I hang my head in shame.
Monday, during our walk, my walking partner excitedly started to tell me about an autism walk she had participated in. She knows I have a brother in law with autism. I've talked about some of my concerns and adventures with her as we've walked, while she shares stories about her son, her daughter and her grandchildren.
Maybe she wondered why I wasn't there. I guess my head has been in the clouds the past few weeks. The honest truth is-I didn't know about the walk.
I'm puzzled (no pun intended, and those in the autism community will catch this unintentional pun) that I never even found out on Facebook.
My heartfelt thanks to Bobby Larnerd, owner of Bobby's Place, where the walk started. Bobby is a very giving man, and this is not the only fundraising event he has participated in. He even gave money out of his own pocket as a donation, in addition to all the work he put in to making sure this event was a success.
The purpose of the walk was mainly to raise autism awareness. My walking partner's awareness was certainly raised. Not only did she help with setup but she also did the walk. She reported that a number of people with autism participated in the walk. She asked me some questions based on what she saw and heard and I was happy to talk to her some more.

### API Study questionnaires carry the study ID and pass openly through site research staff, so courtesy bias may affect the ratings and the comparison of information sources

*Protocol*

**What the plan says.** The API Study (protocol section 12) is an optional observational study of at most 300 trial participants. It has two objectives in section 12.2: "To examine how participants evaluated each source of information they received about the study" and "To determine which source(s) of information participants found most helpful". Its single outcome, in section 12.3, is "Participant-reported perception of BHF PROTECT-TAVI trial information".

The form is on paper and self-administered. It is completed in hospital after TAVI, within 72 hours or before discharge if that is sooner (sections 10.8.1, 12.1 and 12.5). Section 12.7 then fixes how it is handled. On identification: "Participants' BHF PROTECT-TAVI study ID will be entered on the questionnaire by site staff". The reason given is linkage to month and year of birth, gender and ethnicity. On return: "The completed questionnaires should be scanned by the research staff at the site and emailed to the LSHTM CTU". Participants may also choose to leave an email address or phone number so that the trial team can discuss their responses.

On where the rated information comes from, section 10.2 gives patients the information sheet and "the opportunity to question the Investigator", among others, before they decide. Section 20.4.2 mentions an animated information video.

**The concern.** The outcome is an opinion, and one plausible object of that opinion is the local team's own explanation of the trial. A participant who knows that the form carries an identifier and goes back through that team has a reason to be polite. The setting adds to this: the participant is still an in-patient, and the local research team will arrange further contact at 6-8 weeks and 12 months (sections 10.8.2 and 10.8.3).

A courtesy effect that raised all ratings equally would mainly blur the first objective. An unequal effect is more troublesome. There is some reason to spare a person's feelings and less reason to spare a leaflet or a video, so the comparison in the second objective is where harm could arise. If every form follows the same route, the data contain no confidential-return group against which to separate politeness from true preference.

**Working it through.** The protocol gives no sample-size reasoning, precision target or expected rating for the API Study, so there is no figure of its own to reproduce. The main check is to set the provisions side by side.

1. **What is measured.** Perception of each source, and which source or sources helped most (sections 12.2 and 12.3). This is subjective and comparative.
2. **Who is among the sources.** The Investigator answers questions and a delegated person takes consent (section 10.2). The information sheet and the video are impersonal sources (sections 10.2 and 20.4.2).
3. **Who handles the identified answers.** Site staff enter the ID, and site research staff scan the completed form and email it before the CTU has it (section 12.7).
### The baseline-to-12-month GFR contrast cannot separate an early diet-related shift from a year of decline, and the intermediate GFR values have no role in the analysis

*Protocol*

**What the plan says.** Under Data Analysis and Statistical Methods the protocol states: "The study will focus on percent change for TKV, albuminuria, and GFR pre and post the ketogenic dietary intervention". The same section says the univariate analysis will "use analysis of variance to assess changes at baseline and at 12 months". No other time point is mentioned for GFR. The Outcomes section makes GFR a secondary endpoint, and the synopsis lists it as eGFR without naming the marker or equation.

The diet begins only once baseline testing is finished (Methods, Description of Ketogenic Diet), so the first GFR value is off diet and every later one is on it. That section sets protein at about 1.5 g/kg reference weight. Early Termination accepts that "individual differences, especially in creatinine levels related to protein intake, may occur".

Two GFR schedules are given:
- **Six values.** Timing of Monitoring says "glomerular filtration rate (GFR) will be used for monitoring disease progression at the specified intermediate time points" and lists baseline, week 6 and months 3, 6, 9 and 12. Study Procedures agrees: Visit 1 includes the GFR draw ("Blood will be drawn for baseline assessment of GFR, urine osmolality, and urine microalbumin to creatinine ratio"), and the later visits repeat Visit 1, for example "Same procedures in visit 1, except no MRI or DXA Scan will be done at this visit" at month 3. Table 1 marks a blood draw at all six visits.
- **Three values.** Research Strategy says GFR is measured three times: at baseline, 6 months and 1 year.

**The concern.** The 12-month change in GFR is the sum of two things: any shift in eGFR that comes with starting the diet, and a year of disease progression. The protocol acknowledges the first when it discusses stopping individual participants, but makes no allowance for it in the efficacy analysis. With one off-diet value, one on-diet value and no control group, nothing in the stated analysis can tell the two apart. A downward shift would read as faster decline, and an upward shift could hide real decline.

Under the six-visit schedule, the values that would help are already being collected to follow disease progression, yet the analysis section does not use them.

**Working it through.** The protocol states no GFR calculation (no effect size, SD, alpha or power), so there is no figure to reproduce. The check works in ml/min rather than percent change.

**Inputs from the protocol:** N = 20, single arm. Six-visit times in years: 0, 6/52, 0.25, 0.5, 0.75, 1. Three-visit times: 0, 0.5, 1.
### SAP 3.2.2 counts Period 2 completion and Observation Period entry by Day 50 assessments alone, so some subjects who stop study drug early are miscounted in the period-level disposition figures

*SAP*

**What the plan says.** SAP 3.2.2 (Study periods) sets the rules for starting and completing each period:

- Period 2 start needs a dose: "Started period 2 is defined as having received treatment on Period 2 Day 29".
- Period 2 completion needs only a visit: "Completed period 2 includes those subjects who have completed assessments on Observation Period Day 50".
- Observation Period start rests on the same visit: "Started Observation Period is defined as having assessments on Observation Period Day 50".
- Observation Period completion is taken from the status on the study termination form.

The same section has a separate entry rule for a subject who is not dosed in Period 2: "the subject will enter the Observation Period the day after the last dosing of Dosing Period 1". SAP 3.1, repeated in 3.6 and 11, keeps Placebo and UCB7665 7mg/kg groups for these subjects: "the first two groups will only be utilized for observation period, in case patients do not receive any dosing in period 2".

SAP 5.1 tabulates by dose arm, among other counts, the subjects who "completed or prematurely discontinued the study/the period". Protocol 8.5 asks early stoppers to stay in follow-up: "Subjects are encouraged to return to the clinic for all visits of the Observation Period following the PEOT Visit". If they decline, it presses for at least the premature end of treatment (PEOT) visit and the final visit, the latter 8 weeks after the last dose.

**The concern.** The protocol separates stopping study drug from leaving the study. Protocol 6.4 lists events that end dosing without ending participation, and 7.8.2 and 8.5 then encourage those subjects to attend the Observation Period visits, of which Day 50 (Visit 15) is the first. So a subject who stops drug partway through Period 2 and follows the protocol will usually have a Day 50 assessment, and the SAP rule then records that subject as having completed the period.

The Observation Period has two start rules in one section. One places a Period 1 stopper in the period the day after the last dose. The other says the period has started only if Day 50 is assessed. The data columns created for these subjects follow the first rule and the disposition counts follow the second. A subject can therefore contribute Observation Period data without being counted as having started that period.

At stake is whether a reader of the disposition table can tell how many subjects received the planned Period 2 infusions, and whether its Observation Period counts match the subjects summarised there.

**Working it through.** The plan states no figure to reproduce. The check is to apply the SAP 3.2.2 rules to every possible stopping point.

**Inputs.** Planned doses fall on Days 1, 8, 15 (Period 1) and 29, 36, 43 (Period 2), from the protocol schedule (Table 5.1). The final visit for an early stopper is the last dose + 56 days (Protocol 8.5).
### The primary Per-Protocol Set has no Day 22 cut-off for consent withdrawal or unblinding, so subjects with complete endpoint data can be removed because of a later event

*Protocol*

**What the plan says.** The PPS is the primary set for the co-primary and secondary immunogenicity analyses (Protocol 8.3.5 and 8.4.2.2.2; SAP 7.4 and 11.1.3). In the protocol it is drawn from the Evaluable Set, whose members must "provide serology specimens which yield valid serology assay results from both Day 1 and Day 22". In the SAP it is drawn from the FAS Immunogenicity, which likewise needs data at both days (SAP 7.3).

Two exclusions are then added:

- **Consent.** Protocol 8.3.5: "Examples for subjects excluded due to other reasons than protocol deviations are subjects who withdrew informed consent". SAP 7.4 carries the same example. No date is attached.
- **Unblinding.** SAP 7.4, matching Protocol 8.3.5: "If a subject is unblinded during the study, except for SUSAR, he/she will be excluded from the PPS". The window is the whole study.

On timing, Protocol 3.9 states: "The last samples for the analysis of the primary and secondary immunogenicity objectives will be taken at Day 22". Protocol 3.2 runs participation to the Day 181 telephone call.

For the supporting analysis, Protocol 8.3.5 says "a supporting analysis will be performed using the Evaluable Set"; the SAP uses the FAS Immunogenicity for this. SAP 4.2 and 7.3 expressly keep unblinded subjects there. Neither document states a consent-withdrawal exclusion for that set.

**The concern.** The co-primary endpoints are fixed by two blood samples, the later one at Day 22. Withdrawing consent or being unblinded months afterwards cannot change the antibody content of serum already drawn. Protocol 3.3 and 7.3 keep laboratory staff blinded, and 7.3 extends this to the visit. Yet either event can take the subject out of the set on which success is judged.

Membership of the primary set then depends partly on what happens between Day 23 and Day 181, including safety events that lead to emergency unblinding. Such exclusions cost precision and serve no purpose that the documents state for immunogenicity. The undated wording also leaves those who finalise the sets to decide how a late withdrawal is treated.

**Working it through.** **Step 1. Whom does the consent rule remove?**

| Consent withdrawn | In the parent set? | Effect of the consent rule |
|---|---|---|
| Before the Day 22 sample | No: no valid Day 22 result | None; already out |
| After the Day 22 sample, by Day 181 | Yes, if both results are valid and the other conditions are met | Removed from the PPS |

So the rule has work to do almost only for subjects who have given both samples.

One of the things I talked about to her (with no disrespect meant to those raising children with autism) is that there is so little written about adults with this condition. In other words, what will happen to those children when they grow up? What happens when those children age out of many supports?
Well then, you are in uncharted territory. And I can write countless stories about that.
Yes, write me, and I can tell you. And I can also tell you about how grown up people with autism, how it impacts their parents as they grow older, and their siblings, and their siblings' loved ones. And their families. And most of all, themselves. That's why I don't call it a "disorder". It is a part of them. I am not sure that, given the chance, they would permit themselves to become "neurotypical" (a person without autism).
I don't say this with bitterness. And my heart goes out to those suffering in this epidemic - some say one in every 150 live births, others one in 165, some have other statistics. However you measure it, there are a lot of affected people.
When my brother in law was born over 50 years ago, this disorder was so rare it took years for him to be diagnosed. I sometimes wonder how he would have fared with an early diagnosis, but what is done is done.
People walk so that this never happens again.
While I am giving out thanks: My thanks also to various businesses who donated food and other supplies for the march. I know who you are. I also know the name of one business that didn't support you,and I hope you will change your mind next year.
Next year, I intend to walk! (But please, someone, remind me.)